Anthropologists as Innovators

The history of anthropology is full of ethnographic innovation and wider perspectival shifts. Margaret Mead became famous for her writings about sexuality in Samoa. She mused about the fluidity of human sexuality during a time when female sexuality was a taboo subject. As a result of her scholarship, Mead is credited with laying the ground work for the sexual revolution in the 1960’s. She was an innovator by virtue of being a human scientist. Her work with other cultures forced Americans to realize that their accepted social norms were not necessarily “natural”, but likely by design.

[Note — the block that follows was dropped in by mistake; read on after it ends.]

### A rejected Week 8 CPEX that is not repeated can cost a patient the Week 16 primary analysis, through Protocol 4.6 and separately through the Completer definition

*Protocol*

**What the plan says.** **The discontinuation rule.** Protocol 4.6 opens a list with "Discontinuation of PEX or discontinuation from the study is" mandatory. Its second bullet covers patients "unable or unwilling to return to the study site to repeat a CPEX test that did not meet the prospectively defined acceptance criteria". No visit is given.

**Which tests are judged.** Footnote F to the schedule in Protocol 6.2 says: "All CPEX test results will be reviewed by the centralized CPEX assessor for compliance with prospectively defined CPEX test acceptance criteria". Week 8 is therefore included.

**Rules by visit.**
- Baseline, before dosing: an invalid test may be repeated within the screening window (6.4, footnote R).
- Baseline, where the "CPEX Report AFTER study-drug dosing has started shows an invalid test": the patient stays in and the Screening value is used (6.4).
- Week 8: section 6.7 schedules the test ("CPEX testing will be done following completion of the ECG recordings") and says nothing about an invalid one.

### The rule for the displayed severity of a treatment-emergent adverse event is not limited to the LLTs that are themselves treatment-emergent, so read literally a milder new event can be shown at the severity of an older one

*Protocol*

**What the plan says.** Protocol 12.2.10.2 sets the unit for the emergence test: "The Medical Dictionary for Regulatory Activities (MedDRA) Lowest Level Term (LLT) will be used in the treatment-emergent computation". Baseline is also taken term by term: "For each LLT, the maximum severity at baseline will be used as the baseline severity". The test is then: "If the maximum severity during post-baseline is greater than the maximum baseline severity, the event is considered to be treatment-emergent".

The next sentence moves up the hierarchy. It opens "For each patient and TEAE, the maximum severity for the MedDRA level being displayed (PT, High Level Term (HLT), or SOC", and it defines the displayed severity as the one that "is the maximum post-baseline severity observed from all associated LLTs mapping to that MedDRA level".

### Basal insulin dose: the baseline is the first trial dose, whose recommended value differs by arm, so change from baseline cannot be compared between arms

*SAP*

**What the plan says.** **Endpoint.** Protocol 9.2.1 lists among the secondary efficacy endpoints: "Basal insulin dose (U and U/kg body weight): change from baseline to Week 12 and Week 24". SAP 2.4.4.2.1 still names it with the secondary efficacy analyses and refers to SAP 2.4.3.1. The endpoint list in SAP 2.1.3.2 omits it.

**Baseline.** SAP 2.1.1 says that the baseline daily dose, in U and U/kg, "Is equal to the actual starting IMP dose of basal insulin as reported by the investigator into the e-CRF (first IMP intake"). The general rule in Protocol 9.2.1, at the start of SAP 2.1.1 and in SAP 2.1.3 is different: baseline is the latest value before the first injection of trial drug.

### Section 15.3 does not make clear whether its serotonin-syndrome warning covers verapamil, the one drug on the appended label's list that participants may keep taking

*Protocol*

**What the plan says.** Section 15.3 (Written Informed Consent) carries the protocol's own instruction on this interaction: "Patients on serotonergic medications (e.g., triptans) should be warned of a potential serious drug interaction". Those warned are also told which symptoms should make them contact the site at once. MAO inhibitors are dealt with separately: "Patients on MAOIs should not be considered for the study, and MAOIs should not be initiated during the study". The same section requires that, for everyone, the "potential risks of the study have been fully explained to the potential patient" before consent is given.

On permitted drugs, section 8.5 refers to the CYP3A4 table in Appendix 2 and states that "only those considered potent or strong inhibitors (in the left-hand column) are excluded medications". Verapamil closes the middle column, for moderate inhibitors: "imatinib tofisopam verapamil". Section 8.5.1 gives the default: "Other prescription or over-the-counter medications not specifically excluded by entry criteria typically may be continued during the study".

Mead’s daughter and fellow anthropologist Mary Catherine Bateson talked of how her mother was an innovator in child rearing. At the time of Mary Catherine’s birth, it was normal to impose a feeding schedule for newborns. In the 1940’s during post WWII America, it was considered “primitive” to breast feed children. Margaret Mead was defiant of the existing culture standard in the US. Her experiences in other cultures showed how adaptive breast feeding was for both mother and child. She insisted that she would breast feed her child “on demand”, when the baby indicated that they were hungry. Mary Catherine’s pediatrician Benjamin Spock had never experienced a child raised this way before. Mead’s actions and ideas …”influence[d] the rearing of countless children, not only through her own writings but through the writings of Benjamin Spock…” (Bateson 1984, 29). Mead’s insistence on this form of child rearing intrigued Dr. Spock, so much so that he went on to write about and recommend that mothers breast feed their children when their babies were hungry rather than on a strict feeding schedule.